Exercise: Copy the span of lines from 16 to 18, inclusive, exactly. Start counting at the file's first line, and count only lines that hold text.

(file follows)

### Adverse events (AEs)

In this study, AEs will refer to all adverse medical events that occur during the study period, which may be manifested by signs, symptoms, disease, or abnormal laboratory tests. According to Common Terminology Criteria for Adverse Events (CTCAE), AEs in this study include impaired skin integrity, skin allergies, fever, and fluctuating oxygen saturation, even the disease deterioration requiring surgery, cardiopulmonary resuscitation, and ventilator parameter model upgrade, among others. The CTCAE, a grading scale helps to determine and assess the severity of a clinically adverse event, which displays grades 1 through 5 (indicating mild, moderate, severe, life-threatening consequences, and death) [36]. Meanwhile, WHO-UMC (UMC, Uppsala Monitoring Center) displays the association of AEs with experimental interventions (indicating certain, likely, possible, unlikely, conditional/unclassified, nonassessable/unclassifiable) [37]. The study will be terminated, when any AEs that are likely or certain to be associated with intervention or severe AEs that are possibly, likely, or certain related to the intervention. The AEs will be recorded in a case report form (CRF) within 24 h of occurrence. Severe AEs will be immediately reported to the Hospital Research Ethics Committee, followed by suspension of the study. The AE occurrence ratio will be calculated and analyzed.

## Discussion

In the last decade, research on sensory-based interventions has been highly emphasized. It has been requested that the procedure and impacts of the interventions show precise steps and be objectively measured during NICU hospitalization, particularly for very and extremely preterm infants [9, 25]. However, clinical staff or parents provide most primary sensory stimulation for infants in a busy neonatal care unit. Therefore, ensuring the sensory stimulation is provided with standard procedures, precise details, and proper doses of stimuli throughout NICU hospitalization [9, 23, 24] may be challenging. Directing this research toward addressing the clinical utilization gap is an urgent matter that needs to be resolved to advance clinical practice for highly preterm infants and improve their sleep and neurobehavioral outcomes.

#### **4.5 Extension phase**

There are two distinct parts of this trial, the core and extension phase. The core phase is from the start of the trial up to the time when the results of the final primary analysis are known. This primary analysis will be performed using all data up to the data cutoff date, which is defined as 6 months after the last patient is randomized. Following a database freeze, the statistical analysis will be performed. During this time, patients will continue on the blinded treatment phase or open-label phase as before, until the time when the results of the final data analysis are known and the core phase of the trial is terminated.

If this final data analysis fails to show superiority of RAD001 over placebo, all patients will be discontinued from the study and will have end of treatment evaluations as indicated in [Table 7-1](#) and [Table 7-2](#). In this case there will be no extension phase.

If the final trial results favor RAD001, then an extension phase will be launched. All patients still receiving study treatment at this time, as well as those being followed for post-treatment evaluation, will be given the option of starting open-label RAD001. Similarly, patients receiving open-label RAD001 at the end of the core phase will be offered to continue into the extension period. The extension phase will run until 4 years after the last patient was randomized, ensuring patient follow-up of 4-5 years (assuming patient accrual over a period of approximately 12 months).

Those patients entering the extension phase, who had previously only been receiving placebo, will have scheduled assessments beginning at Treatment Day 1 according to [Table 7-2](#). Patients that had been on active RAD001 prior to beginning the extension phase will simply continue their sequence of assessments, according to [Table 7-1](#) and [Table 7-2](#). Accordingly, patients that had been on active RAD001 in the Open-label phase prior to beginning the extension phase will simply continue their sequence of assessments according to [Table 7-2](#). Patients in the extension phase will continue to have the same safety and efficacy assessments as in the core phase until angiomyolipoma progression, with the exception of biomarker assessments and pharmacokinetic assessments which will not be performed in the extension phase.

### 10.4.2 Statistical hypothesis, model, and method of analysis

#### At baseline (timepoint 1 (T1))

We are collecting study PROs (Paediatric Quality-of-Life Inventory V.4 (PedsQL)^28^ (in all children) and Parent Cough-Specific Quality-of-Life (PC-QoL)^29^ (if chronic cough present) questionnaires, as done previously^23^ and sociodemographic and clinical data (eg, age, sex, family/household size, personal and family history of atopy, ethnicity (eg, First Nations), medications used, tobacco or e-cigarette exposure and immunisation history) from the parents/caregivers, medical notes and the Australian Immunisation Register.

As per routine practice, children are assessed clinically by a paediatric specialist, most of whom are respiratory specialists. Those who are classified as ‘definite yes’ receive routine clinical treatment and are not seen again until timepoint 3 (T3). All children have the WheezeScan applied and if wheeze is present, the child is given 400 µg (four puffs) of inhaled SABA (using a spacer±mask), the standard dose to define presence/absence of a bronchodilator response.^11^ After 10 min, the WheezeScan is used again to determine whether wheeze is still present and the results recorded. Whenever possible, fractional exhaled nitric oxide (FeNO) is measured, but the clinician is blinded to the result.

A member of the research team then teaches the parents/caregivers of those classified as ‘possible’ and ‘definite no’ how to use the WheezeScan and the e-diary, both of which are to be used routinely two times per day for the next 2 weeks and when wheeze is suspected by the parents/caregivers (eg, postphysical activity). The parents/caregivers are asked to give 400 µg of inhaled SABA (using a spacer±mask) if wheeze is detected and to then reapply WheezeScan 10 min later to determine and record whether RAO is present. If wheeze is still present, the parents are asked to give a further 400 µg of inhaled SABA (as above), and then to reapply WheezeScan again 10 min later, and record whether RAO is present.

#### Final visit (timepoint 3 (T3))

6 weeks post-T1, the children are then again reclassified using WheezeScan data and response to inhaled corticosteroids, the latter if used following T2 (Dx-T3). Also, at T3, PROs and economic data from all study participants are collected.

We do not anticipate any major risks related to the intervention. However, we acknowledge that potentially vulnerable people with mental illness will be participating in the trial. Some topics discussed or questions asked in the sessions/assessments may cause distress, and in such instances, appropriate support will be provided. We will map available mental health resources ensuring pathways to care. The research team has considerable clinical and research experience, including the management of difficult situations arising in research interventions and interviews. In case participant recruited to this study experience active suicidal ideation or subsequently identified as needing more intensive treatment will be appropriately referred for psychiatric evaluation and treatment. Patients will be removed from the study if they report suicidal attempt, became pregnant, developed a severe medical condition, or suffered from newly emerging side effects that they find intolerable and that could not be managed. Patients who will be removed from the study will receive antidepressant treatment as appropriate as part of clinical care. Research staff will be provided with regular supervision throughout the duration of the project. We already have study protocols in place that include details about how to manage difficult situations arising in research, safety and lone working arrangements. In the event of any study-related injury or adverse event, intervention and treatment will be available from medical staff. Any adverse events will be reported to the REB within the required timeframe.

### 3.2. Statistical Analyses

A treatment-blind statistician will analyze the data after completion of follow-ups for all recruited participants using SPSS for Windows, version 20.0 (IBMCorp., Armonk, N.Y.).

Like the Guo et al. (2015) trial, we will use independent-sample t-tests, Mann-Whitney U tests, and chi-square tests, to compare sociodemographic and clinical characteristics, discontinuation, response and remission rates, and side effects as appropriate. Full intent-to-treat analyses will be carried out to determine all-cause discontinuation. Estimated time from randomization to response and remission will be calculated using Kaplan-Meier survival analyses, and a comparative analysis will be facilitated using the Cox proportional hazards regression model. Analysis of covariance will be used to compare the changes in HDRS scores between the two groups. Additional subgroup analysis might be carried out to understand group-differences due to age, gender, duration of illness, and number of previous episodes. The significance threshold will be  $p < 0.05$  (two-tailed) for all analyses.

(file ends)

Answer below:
6 weeks post-T1, the children are then again reclassified using WheezeScan data and response to inhaled corticosteroids, the latter if used following T2 (Dx-T3). Also, at T3, PROs and economic data from all study participants are collected.

We do not anticipate any major risks related to the intervention. However, we acknowledge that potentially vulnerable people with mental illness will be participating in the trial. Some topics discussed or questions asked in the sessions/assessments may cause distress, and in such instances, appropriate support will be provided. We will map available mental health resources ensuring pathways to care. The research team has considerable clinical and research experience, including the management of difficult situations arising in research interventions and interviews. In case participant recruited to this study experience active suicidal ideation or subsequently identified as needing more intensive treatment will be appropriately referred for psychiatric evaluation and treatment. Patients will be removed from the study if they report suicidal attempt, became pregnant, developed a severe medical condition, or suffered from newly emerging side effects that they find intolerable and that could not be managed. Patients who will be removed from the study will receive antidepressant treatment as appropriate as part of clinical care. Research staff will be provided with regular supervision throughout the duration of the project. We already have study protocols in place that include details about how to manage difficult situations arising in research, safety and lone working arrangements. In the event of any study-related injury or adverse event, intervention and treatment will be available from medical staff. Any adverse events will be reported to the REB within the required timeframe.

### 3.2. Statistical Analyses